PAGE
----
Break, break, break,
On thy cold gray stones, O Sea!
And I would that my tongue could utter
The thoughts that arise in me.
O, well for the fisherman’s boy,
That he shouts with his sister at play!
O, well for the sailor lad,
That he sings in his boat on the bay!
And the stately ships go on
To their haven under the hill;
But O for the touch of a vanish’d hand,
And the sound of a voice that is still!
Break, break, break
At the foot of thy crags, O Sea!
But the tender grace of a day that is dead
Will never come back to me.
When Brakes break, all sorts of things can happen. Obviously, you can run a red light and disappear under a bus, but far more likely is that you become aware of strange symptoms and a vague feeling of something being not quite right.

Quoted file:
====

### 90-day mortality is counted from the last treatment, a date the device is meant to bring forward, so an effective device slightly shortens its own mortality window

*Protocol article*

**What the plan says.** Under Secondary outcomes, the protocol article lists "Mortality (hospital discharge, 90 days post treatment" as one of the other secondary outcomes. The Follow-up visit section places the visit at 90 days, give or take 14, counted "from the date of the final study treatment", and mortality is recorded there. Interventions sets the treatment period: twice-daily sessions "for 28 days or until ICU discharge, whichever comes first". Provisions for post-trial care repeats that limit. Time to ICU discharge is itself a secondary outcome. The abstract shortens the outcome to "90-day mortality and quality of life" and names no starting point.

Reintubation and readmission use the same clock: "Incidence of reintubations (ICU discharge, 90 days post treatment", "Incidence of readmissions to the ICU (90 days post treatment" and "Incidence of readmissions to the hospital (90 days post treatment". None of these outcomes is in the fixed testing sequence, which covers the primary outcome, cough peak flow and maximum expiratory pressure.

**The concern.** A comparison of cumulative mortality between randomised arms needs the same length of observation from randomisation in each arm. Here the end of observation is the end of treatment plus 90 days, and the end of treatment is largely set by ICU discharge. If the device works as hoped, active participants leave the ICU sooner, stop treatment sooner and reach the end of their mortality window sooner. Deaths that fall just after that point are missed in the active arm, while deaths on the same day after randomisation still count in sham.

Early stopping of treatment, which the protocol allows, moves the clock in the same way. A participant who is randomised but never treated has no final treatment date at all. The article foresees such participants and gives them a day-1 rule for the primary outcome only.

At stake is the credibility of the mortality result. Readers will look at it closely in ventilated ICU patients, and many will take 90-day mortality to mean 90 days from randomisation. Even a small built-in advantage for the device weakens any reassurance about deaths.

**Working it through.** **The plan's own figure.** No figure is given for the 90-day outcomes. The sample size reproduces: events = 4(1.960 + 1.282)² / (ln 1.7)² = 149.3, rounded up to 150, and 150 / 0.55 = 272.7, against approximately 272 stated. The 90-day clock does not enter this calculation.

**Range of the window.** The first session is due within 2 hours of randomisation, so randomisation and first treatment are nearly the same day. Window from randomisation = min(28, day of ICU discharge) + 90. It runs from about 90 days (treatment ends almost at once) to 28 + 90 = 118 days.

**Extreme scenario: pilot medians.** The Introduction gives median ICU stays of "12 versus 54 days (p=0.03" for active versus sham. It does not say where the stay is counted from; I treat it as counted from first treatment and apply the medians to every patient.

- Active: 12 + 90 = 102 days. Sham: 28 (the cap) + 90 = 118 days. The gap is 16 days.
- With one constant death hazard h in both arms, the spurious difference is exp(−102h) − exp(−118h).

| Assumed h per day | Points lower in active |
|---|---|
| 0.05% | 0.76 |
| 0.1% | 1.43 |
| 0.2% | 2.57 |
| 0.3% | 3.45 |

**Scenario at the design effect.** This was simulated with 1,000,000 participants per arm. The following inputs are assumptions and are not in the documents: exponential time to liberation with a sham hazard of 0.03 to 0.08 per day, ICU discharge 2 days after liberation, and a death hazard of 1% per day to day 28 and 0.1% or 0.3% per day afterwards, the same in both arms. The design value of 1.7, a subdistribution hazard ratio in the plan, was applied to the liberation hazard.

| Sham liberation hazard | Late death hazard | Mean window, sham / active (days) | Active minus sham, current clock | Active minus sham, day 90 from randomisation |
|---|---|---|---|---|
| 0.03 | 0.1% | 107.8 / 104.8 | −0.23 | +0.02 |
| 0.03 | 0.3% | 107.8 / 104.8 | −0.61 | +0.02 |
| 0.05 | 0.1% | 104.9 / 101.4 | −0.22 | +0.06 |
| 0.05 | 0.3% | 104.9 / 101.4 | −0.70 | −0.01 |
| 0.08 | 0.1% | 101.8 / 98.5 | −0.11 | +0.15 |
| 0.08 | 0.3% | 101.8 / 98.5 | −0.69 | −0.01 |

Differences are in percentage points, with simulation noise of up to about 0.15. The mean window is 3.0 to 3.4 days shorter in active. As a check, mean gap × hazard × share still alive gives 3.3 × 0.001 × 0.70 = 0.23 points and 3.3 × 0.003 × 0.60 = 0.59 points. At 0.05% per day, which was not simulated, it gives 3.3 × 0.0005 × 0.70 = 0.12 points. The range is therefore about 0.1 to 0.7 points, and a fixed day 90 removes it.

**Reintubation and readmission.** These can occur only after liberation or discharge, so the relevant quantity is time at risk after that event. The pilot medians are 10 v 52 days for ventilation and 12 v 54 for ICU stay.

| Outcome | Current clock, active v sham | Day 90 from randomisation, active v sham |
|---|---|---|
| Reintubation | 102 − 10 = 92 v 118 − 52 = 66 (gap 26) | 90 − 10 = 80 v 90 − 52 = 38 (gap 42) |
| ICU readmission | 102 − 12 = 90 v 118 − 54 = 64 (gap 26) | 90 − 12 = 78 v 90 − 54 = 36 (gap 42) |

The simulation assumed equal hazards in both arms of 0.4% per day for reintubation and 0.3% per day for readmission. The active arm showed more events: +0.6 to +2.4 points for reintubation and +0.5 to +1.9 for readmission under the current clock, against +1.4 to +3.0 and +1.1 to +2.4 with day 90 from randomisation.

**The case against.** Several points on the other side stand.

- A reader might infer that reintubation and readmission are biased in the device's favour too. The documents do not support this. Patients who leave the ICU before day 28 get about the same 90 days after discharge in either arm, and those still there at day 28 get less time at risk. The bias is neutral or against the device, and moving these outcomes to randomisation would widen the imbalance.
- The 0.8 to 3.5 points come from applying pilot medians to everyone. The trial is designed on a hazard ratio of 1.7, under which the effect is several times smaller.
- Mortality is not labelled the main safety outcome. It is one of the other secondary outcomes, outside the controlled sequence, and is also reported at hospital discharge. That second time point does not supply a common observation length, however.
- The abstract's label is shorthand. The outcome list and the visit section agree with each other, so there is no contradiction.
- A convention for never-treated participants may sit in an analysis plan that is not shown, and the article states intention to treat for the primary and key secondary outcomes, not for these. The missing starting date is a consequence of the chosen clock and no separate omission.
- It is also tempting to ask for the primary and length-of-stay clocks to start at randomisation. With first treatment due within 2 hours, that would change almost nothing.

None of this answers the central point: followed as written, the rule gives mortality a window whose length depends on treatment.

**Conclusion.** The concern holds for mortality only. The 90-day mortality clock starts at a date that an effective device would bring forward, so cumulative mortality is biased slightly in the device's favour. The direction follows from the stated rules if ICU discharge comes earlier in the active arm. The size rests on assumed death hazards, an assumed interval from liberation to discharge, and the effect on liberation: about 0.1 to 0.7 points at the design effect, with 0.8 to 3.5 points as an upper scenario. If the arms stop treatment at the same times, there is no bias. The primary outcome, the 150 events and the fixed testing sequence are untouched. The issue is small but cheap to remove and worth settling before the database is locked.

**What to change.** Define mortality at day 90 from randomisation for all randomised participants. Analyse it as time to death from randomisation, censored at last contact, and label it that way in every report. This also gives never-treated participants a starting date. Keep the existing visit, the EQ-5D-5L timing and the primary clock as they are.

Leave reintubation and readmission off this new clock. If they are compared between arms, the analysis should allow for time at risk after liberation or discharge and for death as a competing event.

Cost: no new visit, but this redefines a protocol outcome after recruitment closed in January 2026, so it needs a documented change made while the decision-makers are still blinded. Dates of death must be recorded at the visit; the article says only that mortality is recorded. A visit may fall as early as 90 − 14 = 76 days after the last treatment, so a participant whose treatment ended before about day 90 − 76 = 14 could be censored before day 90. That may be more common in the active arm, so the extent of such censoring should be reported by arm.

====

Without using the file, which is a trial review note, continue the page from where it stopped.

In my case my rear brake started to shudder and jerk as if it was rapidly engaging and then failing, and braking became quite unpleasant as I was half expecting a catastrophic failure. A careful inspection revealed the problem.
A dear friend once explained to me why she always went to bed in spotlessly clean pyjamas, because you may have to be rescued by a fireman. By this standard my bike would clearly fail and be left behind to burn, although one would hope that in this day and age the fire service would train its members to overcome their prejudice against the unwashed. My excuse is that I commute in all weathers….
Between the washer and the yellow tube there should be a specially shaped washer that stops the brake assembly from swivelling as the brakes engage. This had disappeared, presumably corroded and fallen off. As these are the original Weinman brakes from 1982 I can’t complain. Cyclestore in Congleton dived into their box of bits and bobs and found the washer for me so my restored brake now looks and feels as it should:
The repair took about ten minutes and the cost of parts was 50 pence.
Now you will have to excuse me as I have a bike to go and clean.